At the AEC, students gained valuable knowledge from the field of environmental health. It was a great way to meet current professionals and to get your name out there. This opportunity not only helped students to figure out the things that they like, but also helped students to learn the things they do not like about this profession. This is very important for students to figure out soon, because it will only set them up for success in the future. Not only was networking a plus, the good food and fun dancing were great for students to take a break from the books to be able to relax and enjoy themselves.
Students agree that the highlight of the conference was the mixer held by Tim Petz. On Wednesday night, a small conference room in the hotel held about 20 students and 20 environmental health professionals. Great pizza and an excellent choice in beverages were enjoyed over easy conversation. The room was filled to capacity and many moved into the hallway for more room to chat. This was a casual mixer, which allowed students to come and relax around professionals and simply talk about environmental health.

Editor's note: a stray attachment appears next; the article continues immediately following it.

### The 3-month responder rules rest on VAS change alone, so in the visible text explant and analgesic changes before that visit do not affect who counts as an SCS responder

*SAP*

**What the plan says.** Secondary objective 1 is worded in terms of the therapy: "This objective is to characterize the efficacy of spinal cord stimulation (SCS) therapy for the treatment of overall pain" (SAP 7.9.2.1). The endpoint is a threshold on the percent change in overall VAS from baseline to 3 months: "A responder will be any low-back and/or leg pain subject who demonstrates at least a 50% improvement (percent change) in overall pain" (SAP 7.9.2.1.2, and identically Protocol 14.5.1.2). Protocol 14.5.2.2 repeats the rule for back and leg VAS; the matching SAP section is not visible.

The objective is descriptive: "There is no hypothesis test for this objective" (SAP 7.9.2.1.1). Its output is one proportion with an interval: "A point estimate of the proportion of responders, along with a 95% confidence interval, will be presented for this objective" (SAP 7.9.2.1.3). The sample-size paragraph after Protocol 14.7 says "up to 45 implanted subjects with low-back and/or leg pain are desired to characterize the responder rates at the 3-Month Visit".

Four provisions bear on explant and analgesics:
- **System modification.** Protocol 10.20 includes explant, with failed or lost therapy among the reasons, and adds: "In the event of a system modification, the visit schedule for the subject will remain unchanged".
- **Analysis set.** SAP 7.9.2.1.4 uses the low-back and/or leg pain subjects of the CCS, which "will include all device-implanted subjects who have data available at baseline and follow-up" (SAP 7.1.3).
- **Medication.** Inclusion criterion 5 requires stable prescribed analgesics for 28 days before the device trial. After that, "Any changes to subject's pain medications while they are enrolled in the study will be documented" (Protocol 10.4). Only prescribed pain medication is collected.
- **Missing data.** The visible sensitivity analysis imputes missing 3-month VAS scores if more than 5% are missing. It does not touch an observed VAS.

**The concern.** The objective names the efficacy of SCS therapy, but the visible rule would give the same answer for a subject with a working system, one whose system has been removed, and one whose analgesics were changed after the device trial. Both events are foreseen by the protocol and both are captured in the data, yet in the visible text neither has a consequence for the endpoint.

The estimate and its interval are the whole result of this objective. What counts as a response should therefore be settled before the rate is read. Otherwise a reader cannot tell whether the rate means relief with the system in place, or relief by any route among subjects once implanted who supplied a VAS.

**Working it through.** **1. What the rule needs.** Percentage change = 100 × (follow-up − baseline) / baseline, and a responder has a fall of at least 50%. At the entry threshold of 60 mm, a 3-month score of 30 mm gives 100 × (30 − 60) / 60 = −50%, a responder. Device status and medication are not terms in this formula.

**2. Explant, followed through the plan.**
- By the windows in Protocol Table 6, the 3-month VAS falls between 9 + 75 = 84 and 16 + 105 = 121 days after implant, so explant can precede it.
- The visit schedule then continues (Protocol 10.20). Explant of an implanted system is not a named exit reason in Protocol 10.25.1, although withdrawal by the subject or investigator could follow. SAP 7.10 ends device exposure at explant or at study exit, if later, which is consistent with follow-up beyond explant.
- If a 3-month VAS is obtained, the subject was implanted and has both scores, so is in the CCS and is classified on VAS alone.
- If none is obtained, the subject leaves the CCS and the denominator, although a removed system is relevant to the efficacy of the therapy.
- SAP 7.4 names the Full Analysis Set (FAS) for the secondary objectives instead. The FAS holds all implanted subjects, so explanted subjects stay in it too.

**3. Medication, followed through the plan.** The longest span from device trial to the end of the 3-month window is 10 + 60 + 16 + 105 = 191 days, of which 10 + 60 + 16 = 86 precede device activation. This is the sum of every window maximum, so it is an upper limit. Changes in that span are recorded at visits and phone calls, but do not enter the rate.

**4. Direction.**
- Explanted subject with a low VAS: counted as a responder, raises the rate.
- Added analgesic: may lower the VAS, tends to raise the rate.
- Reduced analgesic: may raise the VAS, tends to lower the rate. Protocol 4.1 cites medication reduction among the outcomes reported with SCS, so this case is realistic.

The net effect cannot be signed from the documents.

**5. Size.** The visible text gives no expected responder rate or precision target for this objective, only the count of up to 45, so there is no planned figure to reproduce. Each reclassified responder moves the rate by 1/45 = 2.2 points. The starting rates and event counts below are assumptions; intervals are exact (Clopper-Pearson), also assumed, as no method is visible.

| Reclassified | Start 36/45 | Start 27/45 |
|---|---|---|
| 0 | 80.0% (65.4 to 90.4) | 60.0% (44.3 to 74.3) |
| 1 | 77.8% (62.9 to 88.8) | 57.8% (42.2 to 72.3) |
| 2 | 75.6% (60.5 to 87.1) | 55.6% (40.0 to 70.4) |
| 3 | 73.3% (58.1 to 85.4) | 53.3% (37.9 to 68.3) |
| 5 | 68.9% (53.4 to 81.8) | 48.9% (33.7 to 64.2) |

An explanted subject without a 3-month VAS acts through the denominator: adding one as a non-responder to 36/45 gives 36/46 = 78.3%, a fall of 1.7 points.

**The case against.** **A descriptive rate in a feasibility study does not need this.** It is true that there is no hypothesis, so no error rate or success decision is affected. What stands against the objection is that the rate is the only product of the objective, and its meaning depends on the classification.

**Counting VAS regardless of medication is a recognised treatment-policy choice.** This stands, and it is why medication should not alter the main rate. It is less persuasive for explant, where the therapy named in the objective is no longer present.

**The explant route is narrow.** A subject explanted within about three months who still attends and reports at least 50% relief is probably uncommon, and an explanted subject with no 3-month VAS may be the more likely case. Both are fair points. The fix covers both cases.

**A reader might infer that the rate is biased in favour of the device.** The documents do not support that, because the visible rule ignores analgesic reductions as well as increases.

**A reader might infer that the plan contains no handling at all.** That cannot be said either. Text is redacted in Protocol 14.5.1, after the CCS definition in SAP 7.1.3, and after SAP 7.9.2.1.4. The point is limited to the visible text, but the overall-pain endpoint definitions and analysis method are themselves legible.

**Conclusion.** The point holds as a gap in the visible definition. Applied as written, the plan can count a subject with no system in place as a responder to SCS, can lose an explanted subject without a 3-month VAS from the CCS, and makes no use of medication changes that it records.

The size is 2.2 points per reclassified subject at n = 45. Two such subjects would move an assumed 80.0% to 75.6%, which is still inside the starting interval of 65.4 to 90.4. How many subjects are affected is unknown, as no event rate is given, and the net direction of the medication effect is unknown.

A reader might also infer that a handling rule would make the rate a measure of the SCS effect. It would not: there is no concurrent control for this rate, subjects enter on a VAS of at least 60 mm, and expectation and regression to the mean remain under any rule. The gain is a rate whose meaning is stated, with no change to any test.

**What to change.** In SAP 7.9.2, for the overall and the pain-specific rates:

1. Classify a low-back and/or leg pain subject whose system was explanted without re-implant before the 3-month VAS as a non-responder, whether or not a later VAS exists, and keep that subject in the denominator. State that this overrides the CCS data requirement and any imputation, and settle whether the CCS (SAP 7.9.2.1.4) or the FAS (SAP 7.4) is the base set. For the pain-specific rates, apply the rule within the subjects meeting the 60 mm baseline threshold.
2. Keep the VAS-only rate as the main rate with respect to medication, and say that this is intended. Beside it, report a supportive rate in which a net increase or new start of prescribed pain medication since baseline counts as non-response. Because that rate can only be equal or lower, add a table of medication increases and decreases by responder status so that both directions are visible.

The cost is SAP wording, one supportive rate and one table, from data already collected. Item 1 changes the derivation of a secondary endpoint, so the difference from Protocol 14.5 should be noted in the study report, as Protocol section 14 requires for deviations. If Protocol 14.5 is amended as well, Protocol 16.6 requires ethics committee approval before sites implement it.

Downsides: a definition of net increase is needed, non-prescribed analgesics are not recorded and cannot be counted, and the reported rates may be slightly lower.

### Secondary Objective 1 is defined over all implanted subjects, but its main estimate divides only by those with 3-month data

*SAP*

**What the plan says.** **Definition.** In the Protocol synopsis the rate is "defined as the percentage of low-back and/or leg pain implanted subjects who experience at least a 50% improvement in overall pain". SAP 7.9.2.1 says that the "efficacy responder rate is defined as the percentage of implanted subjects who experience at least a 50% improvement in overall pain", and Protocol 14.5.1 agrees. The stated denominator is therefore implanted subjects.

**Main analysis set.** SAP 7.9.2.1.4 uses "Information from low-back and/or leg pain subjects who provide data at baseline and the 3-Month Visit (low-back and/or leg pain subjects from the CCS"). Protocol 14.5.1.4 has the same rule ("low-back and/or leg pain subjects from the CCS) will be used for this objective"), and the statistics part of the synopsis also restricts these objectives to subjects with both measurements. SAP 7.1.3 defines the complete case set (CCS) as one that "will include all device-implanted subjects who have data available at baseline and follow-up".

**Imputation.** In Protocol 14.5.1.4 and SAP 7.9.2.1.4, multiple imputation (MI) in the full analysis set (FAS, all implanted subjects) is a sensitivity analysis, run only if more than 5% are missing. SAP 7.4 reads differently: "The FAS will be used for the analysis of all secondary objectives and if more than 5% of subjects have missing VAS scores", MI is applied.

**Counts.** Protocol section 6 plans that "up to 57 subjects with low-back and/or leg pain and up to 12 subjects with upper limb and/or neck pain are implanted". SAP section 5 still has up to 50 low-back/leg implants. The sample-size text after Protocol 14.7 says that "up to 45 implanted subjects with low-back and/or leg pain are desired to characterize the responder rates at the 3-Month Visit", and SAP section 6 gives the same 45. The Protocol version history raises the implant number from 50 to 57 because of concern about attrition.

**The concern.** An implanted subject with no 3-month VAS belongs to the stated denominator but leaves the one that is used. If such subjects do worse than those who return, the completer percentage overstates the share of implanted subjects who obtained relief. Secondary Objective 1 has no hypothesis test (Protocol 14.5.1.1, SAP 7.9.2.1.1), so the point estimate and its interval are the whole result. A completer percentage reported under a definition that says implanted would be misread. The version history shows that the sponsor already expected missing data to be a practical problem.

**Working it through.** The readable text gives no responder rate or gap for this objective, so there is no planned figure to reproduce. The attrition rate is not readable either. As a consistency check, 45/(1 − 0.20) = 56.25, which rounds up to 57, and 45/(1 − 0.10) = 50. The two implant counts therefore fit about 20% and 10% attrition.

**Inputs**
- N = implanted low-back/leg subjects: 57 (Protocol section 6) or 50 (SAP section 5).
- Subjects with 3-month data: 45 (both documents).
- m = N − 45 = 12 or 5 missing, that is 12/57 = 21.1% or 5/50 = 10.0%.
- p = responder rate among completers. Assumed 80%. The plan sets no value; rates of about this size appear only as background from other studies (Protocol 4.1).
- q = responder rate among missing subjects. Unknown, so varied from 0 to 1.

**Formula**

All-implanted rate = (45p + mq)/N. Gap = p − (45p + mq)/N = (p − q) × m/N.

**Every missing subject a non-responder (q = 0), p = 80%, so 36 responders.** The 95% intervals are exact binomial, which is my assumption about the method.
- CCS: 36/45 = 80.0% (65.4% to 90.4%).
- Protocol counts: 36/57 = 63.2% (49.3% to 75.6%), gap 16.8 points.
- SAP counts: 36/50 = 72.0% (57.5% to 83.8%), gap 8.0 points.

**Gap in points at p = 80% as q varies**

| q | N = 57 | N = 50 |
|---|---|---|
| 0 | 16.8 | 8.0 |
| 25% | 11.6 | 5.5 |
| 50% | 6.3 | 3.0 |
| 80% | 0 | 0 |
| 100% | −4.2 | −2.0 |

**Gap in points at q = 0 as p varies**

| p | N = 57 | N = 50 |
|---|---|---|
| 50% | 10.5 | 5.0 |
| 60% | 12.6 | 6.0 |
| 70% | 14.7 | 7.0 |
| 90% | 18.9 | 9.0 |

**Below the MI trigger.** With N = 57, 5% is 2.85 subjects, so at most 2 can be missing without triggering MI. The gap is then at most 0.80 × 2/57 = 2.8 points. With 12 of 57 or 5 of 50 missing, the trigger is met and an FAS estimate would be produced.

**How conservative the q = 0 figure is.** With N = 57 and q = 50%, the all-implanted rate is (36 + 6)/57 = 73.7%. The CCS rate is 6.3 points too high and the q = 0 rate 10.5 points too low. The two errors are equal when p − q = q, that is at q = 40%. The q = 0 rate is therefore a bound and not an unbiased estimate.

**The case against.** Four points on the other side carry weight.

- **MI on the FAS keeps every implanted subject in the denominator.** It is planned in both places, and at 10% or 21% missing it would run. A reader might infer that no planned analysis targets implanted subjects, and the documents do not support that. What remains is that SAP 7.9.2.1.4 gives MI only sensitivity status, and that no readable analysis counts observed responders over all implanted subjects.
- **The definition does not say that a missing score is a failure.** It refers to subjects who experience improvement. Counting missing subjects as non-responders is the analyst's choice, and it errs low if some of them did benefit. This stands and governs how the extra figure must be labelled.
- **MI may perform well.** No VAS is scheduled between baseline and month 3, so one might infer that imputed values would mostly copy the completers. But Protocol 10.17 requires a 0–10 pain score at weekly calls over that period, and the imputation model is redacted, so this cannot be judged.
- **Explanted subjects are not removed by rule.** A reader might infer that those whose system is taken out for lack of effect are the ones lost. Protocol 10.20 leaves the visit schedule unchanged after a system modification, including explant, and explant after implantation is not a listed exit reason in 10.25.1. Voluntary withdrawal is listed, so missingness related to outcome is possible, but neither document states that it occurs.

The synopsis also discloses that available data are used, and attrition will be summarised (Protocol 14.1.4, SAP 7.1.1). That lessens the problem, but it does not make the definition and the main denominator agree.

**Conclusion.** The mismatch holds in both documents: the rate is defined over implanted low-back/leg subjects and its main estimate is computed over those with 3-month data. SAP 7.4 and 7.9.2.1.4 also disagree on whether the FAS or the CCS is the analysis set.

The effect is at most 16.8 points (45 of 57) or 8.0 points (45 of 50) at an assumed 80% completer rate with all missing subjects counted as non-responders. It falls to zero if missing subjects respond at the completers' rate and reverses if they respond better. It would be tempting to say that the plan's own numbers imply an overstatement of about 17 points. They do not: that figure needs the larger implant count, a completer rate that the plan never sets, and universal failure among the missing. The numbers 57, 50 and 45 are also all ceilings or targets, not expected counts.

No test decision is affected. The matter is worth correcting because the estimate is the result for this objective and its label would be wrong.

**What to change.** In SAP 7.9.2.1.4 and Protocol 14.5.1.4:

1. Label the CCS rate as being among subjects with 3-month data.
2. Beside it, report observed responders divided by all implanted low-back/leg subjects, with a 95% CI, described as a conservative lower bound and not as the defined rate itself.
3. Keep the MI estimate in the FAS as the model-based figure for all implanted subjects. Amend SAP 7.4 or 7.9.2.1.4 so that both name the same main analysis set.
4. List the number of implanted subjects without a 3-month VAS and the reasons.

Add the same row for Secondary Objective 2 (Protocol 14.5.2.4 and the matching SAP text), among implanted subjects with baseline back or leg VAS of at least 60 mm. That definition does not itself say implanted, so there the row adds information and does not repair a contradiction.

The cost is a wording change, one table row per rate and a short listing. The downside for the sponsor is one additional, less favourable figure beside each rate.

The close proximity to CSU campus was indeed helpful and allowed many students to attend. Next year, students will be receiving funding through ASCSU to help pay for transportation and hopefully more will be able to participate.
Celebrating National Public Health Week: CEHA Style!
Dan Collins, CEHA Past-President
National Public Health Week (NPHW) has been around since 1995, when the American Public Health Association reserved one week in April to recognize the unsung heroes of public health who advocate life-saving practices ranging from immunizations to helmet safety and everything in between. Ever since then public health organizations nationwide have celebrated this week in a variety of ways.